# Rook Stirling Numbers - Trinity Stirling Numbers Rook Theory We can deﬁne two statistics on these boards, rook numbers and ﬁle numbers. Deﬁnition: We deﬁne the kth rook

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• Rook & Stirling Numbers

On Rook & Stirling Numbers

Brian Miceli

Trinity University

Discrete Math Seminar

TX State, San Marcos

April 9th, 2010

Brian Miceli

bmiceli@trinity.edu

http://www.trinity.edu/bmiceli

• Rook & Stirling Numbers

A Quick Outline

What is a Stirling number?

What is a rook number?

How are they related?

A generalization of the Stirling numbers with some

combinatorial interpretations.

Brian Miceli

bmiceli@trinity.edu

http://www.trinity.edu/bmiceli

• Rook & Stirling Numbers

Definition

Definition: We define S(n, k) by the recursion

S(n + 1, k) = S(n, k 1) + k S(n, k) with initial conditions

S(0, 0) = 1 and S(n, k) = 0 if n < k 0. We call the number

S(n, k) a Stirling number of the second kind or a Stirling set

number.

S(n, k) represents the number of ways of partitioning the set

{1, 2, . . . , n} in to k nonempty subsets.

Brian Miceli

bmiceli@trinity.edu

http://www.trinity.edu/bmiceli

• Rook & Stirling Numbers

More Definitions

Definition: We define s(n, k) by the recursion

s(n + 1, k) = s(n, k 1) n s(n, k) with initial conditions

s(0, 0) = 1 and s(n, k) = 0 if n < k 0. We call the number

s(n, k) a Stirling number of the first kind.

Definition: We define c(n, k) = (1)nks(n, k), which will

satisfy a similar recursion and initial conditions. We call the

number c(n, k) a signless Stirling number of the first kind or a

Stirling cycle number.

Brian Miceli

bmiceli@trinity.edu

http://www.trinity.edu/bmiceli

• Rook & Stirling Numbers

A Quick Recap

S(n + 1, k) = S(n, k 1) + k S(n, k)

s(n + 1, k) = s(n, k 1) n s(n, k)

c(n + 1, k) = c(n, k 1) + n c(n, k)

Brian Miceli

bmiceli@trinity.edu

http://www.trinity.edu/bmiceli

• Rook & Stirling Numbers

Inverse Relations

If we consider the bases for Q[x], {xm}m0 and {(x) m}m0,

then, using the recursions, we can show that

xn =n

k=0

S(n, k)(x) k,

and

(x) n=n

k=0

s(n, k)xk.

Brian Miceli

bmiceli@trinity.edu

http://www.trinity.edu/bmiceli

• Rook & Stirling Numbers

Inverse Relations

These two relations lead to the fact that matrices generated by

the S(n, k)s and the s(n, k)s are inverses of one another, that is,

n

k=0

k

j=0

S(n, k) s(k, j) = (n = j).

Brian Miceli

bmiceli@trinity.edu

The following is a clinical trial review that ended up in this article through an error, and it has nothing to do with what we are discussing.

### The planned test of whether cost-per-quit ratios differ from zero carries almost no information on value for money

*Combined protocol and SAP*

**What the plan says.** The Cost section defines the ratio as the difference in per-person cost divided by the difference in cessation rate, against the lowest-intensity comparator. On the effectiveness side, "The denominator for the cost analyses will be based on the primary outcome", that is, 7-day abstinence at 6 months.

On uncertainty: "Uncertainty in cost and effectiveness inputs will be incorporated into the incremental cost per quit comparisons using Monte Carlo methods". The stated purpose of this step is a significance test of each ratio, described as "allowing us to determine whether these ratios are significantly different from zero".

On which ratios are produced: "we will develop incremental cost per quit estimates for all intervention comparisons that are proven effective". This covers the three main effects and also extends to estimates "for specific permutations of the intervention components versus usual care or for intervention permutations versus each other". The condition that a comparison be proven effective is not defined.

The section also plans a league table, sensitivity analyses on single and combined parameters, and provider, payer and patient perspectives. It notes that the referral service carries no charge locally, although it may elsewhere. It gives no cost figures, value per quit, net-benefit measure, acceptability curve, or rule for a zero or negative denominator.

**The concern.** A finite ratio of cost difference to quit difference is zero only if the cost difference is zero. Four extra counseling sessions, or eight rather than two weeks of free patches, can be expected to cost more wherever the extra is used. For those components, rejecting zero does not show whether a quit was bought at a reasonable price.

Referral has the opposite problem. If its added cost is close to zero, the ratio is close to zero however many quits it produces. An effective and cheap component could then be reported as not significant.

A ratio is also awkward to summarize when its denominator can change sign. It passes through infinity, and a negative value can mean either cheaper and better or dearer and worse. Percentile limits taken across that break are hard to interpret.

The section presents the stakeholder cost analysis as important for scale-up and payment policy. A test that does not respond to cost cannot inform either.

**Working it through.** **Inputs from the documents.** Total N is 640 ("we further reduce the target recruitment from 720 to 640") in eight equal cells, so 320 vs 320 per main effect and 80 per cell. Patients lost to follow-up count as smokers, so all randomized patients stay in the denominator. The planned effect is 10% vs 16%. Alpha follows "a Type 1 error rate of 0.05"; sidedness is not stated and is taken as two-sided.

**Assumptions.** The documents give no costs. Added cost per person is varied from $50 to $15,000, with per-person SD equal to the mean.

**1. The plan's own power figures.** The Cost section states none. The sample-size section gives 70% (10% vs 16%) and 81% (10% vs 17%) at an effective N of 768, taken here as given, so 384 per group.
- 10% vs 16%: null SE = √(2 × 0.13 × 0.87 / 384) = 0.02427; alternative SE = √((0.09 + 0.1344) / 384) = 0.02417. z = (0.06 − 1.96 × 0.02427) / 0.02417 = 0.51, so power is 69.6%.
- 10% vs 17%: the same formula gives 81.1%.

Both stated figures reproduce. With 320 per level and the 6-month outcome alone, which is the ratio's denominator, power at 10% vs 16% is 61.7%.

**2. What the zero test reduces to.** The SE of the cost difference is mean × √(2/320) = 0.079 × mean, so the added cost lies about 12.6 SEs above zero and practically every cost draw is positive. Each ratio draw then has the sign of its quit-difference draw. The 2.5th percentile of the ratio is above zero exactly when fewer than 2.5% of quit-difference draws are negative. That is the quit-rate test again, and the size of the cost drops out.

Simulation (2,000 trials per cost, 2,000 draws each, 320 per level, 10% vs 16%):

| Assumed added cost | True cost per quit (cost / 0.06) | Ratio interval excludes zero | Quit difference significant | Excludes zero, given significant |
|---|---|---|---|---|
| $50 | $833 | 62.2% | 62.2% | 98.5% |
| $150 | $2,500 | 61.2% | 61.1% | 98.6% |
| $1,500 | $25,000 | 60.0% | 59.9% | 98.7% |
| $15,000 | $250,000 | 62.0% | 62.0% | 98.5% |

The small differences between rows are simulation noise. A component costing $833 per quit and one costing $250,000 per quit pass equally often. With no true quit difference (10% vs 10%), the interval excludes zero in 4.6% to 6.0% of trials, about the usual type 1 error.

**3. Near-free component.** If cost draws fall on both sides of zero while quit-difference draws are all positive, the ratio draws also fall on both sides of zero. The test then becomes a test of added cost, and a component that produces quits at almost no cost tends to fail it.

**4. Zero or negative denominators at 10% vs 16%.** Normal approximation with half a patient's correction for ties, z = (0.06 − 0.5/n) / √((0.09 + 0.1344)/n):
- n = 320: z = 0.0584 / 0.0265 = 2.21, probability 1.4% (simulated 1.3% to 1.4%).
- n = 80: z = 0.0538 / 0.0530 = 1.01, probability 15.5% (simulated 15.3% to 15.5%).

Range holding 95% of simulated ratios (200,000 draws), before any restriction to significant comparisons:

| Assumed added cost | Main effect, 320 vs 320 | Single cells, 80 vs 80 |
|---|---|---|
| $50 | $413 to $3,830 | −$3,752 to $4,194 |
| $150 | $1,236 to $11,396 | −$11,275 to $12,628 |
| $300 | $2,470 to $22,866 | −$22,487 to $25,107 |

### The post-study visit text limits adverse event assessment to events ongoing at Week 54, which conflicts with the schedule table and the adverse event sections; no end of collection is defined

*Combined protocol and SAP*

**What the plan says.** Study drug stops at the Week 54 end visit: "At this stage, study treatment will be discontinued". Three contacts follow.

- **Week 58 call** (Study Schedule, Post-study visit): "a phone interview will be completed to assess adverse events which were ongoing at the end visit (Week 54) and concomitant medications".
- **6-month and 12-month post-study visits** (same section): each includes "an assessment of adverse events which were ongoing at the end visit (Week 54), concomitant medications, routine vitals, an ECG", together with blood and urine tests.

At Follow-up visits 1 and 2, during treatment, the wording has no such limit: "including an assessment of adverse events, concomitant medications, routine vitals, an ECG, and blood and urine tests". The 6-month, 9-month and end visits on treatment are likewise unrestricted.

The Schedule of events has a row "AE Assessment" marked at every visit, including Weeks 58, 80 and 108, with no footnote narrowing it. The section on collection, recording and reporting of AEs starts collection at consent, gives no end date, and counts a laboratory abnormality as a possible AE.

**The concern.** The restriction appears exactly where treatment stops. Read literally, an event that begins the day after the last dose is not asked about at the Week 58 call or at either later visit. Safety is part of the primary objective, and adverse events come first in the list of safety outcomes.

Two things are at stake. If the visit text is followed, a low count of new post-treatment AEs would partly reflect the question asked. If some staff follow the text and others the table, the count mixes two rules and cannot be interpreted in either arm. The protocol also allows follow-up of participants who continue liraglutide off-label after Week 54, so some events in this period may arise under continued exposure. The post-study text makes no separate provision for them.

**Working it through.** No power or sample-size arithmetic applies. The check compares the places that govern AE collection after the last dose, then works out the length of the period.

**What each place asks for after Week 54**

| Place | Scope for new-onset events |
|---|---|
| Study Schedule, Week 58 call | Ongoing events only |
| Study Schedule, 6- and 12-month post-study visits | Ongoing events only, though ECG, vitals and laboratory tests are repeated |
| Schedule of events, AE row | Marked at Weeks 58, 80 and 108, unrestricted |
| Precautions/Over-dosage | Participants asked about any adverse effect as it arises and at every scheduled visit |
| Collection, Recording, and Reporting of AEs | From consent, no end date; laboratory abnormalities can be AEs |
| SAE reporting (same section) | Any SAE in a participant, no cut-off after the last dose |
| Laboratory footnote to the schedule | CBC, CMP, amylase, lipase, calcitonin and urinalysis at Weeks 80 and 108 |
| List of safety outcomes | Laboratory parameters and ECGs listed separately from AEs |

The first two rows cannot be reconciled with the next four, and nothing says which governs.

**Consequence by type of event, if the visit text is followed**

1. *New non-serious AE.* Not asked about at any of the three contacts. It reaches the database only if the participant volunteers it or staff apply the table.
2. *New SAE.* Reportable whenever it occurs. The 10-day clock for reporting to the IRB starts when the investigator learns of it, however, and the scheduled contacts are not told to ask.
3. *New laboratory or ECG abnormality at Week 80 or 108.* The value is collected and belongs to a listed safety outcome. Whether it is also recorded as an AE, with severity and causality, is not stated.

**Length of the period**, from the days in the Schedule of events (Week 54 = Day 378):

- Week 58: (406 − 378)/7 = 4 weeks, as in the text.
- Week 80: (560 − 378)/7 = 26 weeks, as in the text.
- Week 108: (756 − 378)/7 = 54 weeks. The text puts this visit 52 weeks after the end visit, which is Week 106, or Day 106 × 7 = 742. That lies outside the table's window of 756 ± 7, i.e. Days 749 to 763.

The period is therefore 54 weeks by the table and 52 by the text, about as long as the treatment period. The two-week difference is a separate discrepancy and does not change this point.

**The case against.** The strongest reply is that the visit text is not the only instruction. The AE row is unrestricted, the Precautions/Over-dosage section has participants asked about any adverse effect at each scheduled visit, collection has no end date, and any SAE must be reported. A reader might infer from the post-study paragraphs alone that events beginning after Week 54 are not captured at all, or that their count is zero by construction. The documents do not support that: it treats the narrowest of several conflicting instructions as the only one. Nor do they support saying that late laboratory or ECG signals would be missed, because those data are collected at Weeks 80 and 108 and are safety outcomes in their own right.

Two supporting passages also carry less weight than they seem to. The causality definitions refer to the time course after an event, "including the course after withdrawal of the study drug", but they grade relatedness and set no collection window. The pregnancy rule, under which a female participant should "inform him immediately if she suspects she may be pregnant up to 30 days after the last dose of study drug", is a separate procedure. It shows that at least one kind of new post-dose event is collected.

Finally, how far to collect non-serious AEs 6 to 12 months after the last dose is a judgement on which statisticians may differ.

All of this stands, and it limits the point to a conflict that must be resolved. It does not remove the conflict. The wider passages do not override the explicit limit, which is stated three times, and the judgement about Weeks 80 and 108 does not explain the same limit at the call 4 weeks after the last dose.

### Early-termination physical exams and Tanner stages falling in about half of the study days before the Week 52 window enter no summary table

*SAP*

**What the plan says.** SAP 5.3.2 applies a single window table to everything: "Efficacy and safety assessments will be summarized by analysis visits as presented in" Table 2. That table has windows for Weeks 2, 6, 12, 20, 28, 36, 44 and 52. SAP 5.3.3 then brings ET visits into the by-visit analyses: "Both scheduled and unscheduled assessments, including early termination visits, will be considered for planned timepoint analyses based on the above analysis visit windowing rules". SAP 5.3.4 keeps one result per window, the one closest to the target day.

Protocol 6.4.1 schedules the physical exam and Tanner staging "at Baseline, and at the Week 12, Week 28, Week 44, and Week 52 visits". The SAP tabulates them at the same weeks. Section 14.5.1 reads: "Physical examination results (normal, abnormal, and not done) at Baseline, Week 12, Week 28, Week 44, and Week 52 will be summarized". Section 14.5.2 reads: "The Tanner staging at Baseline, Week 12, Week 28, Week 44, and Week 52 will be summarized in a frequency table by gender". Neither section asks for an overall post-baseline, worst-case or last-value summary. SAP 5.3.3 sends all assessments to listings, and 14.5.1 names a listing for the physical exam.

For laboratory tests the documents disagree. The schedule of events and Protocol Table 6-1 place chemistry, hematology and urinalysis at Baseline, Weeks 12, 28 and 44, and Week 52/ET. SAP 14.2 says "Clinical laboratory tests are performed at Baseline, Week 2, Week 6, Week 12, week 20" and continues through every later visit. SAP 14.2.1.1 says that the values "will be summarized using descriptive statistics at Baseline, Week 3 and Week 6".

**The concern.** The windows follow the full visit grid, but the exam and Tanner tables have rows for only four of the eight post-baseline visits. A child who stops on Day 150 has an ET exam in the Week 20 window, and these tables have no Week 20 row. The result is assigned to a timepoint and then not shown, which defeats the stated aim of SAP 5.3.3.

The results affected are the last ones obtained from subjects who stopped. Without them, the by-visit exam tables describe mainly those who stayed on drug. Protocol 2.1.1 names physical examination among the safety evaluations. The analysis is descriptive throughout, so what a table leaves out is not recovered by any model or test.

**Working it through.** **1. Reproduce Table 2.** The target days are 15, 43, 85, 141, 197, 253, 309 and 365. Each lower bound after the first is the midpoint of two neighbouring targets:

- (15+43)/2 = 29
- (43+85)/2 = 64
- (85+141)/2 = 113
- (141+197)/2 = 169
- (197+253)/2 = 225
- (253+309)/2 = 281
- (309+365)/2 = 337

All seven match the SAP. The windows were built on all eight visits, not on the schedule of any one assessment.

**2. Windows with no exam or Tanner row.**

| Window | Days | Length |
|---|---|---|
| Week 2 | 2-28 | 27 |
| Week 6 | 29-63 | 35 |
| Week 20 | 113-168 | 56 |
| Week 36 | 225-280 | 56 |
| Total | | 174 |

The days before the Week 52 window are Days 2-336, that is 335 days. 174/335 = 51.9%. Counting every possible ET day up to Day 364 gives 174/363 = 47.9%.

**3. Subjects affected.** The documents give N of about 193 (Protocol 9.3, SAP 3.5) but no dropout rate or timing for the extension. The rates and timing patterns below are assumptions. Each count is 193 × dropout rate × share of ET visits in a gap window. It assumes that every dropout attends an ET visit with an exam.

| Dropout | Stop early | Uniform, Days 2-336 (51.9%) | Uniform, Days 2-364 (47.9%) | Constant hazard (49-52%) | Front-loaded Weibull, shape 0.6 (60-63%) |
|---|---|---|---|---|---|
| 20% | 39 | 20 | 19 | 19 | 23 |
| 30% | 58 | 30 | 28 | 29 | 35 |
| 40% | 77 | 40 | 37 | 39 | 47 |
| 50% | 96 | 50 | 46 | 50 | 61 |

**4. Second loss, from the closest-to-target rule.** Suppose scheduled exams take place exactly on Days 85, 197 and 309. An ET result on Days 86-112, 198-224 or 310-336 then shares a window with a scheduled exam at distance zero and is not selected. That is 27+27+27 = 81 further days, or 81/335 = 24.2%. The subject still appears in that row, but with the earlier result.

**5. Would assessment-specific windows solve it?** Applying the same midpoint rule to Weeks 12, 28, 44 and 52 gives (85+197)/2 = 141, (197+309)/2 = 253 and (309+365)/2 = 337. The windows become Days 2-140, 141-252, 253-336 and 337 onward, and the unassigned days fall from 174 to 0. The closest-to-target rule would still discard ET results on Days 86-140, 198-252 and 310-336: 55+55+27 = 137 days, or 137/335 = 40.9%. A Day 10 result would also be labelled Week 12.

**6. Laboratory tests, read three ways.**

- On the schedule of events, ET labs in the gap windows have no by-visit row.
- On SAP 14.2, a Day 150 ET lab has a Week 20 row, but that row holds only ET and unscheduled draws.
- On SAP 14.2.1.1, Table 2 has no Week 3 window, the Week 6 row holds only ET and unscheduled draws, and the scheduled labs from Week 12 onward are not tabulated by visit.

http://www.trinity.edu/bmiceli

• Rook & Stirling Numbers

A Generating Function

For a fixed k N,

n=k

S(n, k)xn =xk

(1 x)(1 2x) (1 kx).

This can be proved using the set partition interpretation of

S(n, k), and we will see this identity again later.

Brian Miceli

bmiceli@trinity.edu

http://www.trinity.edu/bmiceli

• Rook & Stirling Numbers

Rook Theory

Define a Ferrers board, B = F (b1, b2, . . . , bn), to be a board with

integer column heights, from left to right, of b1 b2 bn,

where b1 0.

F(1,1,2,2,3)

Brian Miceli

bmiceli@trinity.edu

http://www.trinity.edu/bmiceli

• Rook & Stirling Numbers

Rook Theory

We can define two statistics on these boards, rook numbers and

file numbers.

Definition: We define the kth rook number of B, denoted rk(B),

to be the number of ways of placing k rooks on the board B

such that no two rooks lie in the same row or column as each

other.

Definition: We define the kth file number of B, denoted fk(B),

to be the number of ways of placing k rooks on the board B

such that no two rooks lie in the same column as each other.

Brian Miceli

bmiceli@trinity.edu

http://www.trinity.edu/bmiceli

• Rook & Stirling Numbers

Examples of Rook Numbers

Consider the board B = F (0, 1, 2, 3). Then r0(B) = 1, r1(B) = 6,

r2(B) = 7, and r3(B) = 1.

X

X X

X

X

X

X

X

X

X X

X

X

X

Brian Miceli

bmiceli@trinity.edu

http://www.trinity.edu/bmiceli

• Rook & Stirling Numbers

Examples of File Numbers

Consider the board B = F (0, 1, 2, 3). Then f0(B) = 1, f1(B) = 6,

f2(B) = 11, and f3(B) = 6.

X

X X

X

X

X

X

X

X

X X

X

X

X

X X X X

X X

X X

Brian Miceli

bmiceli@trinity.edu

http://www.trinity.edu/bmiceli